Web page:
In April CIC Energy said it planned to spend as [continue reading]
29 July, 2008
SEROWE – Botswana spends P218 million monthly importing food and other commodities from South Africa. This said by South Africas High Commissioner to Botswana, Mr Dikgang Moopeloa, at the Serowe District Show over the weekend.
Mr Moopeloa challenged local business community commercial farmers to produce more products so that the money could be used to buy from them.
“If you are to produce locally it would be cheaper to sell products because at the moment things are expensive because you buy from South Africa.” Due to the distance between the two countries and other custom charges at the border gates, he said, business people are compelled to charge exorbitant prices.
He implored Batswana to take advantage of the countrys success in beef farming and [continue reading]
29 July, 2008
KANYE – Ngwaketse South MP, Mr Peter Siele, says the envisaged Integrated Support for Agricultural Development, a new programme to replace ALDEP III, could assist Botswana attain food security.
Mr Siele said this when addressing a kgotla meeting in Mmathethe. He said the programme, expected to commence at the beginning of the next ploughing season, would entail clustering and fencing of both arable and grazing areas, provision of free fertilizers and setting up of service centres.
The initiatives, Mr Siele said, come as a result of exorbitant food prices and government pursuit to make sure there was enough food for every household in the country.
He said the initiative also comes at a time when most countries, particularly Botswanas traditional food suppliers such as South Africa, have turned to bio-fuels. “Even some of the world biggest producers such as Brazil are going the bio-fuel production way due to high oil prices the world over.” Mr Siele, who is minister of Labour and Home Affairs, said the [continue reading]
HARARE – Botswana imported 12.5 percent of Zimbabwe’s total manufactured exports last year, a marked decline from 17.6 percent in 2006.
According to a survey covering the whole of last year and conducted by the authoritative Confederation of Zimbabwe Industries (CZI), Botswana is the third biggest market for manufactured products from Zimbabwe.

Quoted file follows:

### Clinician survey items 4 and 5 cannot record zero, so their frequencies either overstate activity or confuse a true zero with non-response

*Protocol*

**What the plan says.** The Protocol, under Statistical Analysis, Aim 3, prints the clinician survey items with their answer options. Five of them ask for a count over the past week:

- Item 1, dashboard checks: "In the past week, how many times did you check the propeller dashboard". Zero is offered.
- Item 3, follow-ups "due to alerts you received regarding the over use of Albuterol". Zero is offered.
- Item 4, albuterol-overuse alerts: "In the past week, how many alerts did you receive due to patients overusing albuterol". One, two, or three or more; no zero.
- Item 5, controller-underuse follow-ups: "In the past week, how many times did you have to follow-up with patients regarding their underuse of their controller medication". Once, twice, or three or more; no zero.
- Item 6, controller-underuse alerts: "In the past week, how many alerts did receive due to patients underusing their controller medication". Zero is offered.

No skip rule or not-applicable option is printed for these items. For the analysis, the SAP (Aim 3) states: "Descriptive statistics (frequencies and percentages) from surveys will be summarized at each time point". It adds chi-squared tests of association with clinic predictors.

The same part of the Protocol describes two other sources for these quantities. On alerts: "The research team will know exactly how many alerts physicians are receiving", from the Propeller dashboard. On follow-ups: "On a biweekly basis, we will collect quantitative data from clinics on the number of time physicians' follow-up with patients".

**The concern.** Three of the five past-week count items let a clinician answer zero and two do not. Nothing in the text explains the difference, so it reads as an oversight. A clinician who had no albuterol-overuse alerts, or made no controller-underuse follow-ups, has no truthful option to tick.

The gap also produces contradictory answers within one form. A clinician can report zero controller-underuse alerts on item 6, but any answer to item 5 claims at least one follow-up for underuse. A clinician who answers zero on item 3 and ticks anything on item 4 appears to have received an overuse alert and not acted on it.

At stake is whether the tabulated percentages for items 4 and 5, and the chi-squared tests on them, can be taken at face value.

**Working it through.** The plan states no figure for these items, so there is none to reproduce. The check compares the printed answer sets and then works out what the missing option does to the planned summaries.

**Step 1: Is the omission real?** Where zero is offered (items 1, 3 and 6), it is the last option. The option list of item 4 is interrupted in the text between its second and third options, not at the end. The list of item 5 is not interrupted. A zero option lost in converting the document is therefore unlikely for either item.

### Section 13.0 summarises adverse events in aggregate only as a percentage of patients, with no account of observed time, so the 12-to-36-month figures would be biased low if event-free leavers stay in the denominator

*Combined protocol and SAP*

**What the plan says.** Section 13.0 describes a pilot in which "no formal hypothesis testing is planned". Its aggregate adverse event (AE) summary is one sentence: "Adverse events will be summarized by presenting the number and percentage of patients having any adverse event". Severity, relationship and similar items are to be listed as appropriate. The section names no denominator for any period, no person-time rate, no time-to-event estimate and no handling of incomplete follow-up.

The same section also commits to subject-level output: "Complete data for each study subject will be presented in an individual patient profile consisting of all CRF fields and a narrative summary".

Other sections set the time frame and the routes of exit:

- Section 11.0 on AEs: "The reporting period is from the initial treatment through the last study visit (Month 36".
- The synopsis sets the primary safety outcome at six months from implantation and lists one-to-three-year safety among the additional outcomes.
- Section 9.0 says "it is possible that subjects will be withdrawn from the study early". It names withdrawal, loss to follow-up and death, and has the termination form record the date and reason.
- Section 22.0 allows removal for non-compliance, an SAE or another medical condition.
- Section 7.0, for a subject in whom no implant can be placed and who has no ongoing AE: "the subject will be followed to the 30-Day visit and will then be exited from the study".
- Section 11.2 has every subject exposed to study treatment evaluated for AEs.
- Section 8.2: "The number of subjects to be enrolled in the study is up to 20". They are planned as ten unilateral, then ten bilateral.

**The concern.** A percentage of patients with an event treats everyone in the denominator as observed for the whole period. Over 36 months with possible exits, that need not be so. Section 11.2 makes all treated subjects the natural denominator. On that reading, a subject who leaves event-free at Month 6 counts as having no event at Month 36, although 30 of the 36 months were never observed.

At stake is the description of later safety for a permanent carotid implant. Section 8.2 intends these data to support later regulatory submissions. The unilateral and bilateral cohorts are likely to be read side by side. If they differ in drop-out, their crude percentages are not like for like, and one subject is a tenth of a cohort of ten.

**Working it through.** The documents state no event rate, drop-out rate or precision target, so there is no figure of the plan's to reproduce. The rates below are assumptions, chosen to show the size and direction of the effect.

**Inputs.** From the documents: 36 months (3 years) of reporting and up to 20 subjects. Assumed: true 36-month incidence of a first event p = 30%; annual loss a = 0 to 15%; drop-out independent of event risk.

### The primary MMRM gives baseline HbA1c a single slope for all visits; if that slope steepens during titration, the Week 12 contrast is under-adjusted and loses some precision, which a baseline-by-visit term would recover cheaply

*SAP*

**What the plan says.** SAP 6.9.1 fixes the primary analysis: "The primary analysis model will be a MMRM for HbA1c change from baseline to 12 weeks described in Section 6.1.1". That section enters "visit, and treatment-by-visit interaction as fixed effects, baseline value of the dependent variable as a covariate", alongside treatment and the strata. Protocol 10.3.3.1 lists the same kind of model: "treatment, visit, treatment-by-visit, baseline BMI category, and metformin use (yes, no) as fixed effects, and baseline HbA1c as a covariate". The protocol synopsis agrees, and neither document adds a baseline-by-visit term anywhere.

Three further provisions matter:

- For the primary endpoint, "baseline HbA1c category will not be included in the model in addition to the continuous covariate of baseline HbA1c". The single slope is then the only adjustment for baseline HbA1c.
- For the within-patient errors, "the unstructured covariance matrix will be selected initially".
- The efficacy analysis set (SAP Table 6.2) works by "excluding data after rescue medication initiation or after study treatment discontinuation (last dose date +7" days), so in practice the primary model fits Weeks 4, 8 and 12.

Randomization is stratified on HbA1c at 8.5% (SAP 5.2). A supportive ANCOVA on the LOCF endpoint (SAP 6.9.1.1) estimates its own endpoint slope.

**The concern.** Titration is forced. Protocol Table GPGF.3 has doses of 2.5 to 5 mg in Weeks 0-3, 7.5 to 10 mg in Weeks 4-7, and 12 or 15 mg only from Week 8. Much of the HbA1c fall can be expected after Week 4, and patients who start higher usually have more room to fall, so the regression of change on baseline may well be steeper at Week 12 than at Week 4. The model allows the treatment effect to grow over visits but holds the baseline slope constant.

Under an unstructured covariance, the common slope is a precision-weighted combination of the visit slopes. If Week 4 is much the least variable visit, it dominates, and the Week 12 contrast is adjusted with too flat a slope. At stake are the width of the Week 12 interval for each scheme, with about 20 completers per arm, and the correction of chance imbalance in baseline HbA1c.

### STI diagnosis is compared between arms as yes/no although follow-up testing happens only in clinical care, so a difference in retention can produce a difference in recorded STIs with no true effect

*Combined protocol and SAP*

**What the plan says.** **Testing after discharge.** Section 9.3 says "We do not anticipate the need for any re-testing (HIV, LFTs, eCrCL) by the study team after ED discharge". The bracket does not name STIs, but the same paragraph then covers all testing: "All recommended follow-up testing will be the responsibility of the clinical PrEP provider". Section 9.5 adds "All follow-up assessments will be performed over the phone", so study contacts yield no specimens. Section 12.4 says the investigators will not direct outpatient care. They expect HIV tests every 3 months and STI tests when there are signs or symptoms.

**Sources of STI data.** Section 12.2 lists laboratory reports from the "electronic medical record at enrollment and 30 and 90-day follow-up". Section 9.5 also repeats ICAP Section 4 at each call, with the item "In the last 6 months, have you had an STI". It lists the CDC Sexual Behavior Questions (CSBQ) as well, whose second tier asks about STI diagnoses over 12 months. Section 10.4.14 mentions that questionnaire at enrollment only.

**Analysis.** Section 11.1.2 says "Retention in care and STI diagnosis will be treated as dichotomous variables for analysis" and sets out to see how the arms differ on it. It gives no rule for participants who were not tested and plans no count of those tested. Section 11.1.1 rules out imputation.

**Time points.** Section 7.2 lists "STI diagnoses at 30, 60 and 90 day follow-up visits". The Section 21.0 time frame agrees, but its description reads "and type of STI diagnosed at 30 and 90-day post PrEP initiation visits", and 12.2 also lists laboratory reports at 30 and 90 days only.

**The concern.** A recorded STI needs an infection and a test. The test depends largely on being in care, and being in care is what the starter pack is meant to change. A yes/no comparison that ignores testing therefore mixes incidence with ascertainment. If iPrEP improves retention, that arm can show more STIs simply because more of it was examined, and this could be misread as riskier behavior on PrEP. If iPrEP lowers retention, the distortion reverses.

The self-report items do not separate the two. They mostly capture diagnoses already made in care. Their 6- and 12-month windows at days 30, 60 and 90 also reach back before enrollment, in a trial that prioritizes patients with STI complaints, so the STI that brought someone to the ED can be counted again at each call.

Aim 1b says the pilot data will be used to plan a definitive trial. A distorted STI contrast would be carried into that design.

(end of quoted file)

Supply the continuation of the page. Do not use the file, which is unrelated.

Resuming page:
During the same year, South Africa overtook Zambia as the biggest destination for Zimbabwean manufactured goods.
Zimbabwe’s exports to South Africa jumped to 26.8 percent last year, up from 19.6 percent the previous year, says the CZI Manufacturing Sector Survey for 2007 issued last week.The CZI is the sole representative body of manufacturing companies in Zimbabwe with a membership that exceeds 1,000 companies. Zambia imported 23.2 percent of Zimbabwe’s exports last year down from 26.2 in 2006, says the survey.
Zimbabwean exports into Malawi similarly fell from 12.5 in 2006 to 10.7 percent last year while exports to [continue reading]
source: International Herald Tribune
The Associated Press
Published: July 30, 2008
HARARE, Zimbabwe: Zimbabwe announced Wednesday that it is knocking 10 zeros off its hyper-inflated currency — a move that turns 10 billion dollars into one.
President Robert Mugabe threatened a state of emergency if businesses profiteer from the country’s economic crisis, a move that could give him even more sweeping powers to punish opponents in the event that political power-sharing talks fail.
“Entrepreneurs across the board, don’t drive us further,” Mugabe warned in a nationally televised address after the currency announcement. “If you drive us even more, we will impose emergency measures. … They can be tough rules.”
But in a glimmer of possible rapprochement in Zimbabwe’s political turmoil, opposition leader Morgan Tsvangirai revealed that he met with Mugabe last week for the first time in years and discussed the “pitfalls in any future government” that might emerge from the negotiations.
He didn’t indicate their meeting produced any agreement, however.
In a conciliatory gesture, Tsvangirai told [continue reading]
30/07/2008 11:31 – (SA)
Pretoria – President Thabo Mbeki will travel to Zimbabwe on Wednesday to meet Robert Mugabe as part of his mediation in the country’s crisis talks, officials said.
Mbeki denied on Tuesday that talks between Zimbabwe’s rival parties had reached a deadlock, saying the power-sharing negotiations were going well and negotiators had adjourned to report back to their respective party leaders.
The Department of Foreign Affairs said in a statement that Mbeki met opposition Movement for Democratic Change leader Morgan Tsvangirai and his negotiating team in Pretoria on Tuesday.
“The meetings are part of the president’s ongoing SADC-mandated facilitation process in Zimbabwe,” the statement added, referring [continue reading]